Hope College in Holland, Michigan has been operating since 1851, when Dutch immigrants opened the Pioneer School. Backed by the Reformed Church of America, it was established just four years after the area itself was settled to offer the community’s children an “education with a Christian character”, something they realized was not guaranteed in state schools (how right they were, too). By 1966, it was officially chartered as Hope, was allowing women before the turn of the century, and today stands on 90 acres, whereas it initially occupied a single building on donated land. As the school says, “Out of faith and charity, Hope was born”.
Hope College offers a four year, Christian-backed, liberal arts degree to a student body of about 3200 undergrads looking for an education resulting in a Bachelor degree (a graduate program was attempted, but became financially unsound and was disbanded). Though offering numerous campus ministries and believing in the necessity of a “vital faith” to drive your education towards a better life for all, religion on campus is left up to the student and isn’t overly invasive. Even with a 17% student body belonging to the RCA, questions, religious freedom, and the value of independent thought are stressed at Hope. Long known for its pre-professional preparation and research programs, graduates are drawn from over 40 states and 30 countries.
The degrees offered at Hope College aren’t available online so distance learning isn’t really an option here, but traditional students looking for a diverse education that values inquiry and leadership have found their school. Currently with programs in different areas of study, Hope offers Bachelor’s degrees in the Arts, Music (it is one of the only small schools accredited in all the fine arts of music, art, theater, and dance), Sciences, and a Bachelor of Nursing. They focus individualized attention on each student, owing to their 13:1 faculty student ratio that demonstrates their “strong commitment” to every education (resulting in a student retention rate of about 80%). The diverse majors offered (from Dutch to Ministry Study, with Business and Education in between) draw a large student body to a multi award winning institution.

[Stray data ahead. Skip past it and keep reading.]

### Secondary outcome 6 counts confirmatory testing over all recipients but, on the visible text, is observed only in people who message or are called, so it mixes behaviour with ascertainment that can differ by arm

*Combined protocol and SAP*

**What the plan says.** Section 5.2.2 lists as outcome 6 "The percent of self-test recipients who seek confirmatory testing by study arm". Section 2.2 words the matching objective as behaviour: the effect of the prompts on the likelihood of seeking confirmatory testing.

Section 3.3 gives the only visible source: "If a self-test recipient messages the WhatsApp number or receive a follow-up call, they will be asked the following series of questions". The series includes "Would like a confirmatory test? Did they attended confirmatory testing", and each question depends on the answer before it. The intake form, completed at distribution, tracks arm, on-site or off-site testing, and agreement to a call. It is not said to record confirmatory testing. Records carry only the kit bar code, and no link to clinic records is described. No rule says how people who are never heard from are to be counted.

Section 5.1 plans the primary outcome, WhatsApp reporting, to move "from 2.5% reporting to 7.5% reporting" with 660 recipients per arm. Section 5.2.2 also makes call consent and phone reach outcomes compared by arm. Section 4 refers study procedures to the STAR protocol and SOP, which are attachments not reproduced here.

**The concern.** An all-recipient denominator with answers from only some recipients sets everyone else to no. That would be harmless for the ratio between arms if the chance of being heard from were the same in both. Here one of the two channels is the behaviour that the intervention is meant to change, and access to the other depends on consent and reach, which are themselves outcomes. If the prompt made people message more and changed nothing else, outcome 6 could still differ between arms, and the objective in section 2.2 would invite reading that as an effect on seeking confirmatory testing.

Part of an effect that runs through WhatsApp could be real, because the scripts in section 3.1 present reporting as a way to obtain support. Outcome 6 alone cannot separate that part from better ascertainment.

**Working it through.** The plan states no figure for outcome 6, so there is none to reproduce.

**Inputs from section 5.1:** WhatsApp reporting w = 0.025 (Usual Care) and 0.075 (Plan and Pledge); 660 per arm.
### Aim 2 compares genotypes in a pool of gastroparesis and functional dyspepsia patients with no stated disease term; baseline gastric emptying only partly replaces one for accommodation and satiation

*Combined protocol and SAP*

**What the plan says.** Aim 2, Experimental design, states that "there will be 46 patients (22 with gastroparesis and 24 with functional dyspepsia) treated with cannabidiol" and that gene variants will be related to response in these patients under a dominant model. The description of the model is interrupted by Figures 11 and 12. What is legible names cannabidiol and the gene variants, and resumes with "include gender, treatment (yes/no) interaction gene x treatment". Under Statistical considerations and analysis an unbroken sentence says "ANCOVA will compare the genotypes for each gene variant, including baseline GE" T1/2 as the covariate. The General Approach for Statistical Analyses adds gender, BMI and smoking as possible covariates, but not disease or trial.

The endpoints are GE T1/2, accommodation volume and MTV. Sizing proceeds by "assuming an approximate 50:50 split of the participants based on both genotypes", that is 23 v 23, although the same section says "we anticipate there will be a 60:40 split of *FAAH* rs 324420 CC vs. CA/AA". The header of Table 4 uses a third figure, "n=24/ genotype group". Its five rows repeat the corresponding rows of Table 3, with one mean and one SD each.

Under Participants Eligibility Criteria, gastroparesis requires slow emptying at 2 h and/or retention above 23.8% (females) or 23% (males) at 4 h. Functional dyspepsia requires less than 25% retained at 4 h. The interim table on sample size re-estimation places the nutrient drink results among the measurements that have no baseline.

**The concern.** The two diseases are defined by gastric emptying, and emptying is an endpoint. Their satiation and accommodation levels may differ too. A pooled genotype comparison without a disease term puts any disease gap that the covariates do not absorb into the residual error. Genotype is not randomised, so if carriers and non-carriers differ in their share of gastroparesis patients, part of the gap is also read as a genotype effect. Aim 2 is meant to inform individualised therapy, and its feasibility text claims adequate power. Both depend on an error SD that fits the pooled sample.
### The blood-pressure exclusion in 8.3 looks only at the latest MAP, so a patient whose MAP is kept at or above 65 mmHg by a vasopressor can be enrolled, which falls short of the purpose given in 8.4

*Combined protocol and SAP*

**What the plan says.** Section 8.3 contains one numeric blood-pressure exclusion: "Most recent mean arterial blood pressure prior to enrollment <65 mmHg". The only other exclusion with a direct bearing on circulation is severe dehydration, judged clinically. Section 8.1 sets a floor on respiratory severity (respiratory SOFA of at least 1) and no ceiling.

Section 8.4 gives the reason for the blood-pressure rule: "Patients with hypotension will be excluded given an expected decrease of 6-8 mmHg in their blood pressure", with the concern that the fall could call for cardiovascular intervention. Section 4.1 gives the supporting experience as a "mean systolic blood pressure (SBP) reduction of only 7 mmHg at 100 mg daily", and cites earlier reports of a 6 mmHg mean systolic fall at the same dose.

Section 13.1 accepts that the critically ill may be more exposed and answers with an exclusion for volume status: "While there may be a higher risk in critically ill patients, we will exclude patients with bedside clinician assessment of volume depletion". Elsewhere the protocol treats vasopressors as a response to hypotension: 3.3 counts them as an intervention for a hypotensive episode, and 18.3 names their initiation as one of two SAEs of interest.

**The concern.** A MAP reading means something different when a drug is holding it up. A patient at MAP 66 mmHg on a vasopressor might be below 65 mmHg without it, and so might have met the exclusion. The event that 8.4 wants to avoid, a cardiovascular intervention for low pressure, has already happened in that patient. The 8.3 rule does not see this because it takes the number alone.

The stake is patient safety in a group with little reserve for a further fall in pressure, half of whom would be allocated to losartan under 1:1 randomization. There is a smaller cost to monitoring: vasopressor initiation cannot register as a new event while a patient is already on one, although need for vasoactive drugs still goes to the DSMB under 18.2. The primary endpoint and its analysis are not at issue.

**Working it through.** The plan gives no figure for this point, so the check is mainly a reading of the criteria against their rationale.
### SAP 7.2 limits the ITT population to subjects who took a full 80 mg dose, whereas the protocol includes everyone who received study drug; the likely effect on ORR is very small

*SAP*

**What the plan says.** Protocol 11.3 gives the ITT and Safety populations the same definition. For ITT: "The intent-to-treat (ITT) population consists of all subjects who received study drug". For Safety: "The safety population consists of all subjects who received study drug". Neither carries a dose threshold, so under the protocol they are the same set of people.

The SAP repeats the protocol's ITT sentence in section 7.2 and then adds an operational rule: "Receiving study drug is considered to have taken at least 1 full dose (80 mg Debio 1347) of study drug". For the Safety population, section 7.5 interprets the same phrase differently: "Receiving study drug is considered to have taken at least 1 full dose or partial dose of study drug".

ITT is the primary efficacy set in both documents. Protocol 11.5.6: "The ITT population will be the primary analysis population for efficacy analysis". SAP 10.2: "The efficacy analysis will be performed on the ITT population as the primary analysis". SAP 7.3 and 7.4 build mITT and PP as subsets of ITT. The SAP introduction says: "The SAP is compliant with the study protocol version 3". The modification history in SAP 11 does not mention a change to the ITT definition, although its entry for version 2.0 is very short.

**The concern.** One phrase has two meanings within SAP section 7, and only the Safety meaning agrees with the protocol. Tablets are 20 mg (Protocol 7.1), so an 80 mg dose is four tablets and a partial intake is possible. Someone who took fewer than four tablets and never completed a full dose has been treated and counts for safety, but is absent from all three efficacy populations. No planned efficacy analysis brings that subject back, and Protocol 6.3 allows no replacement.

Research opportunities abound at Hope, with programs gaining mention due to their variety and quality. US News and World Report ranked it in the top 33 of research schools, faculty-student projects are encouraged (in fact, Hope ranks 4th in the nation in published faculty research), and there are numerous credit plans for such work. Internships are also highly valued, with summer and weekend programs meant to imbue that experience on the job training affords (usually with accompanying academic work and credit compensation). There are also numerous study abroad programs, both here and internationally.
Using their Christian origins to create global minded leaders for tomorrow, Hope takes its 150 years plus experience to create a strong liberal arts backed education that fits in with a 21st century world.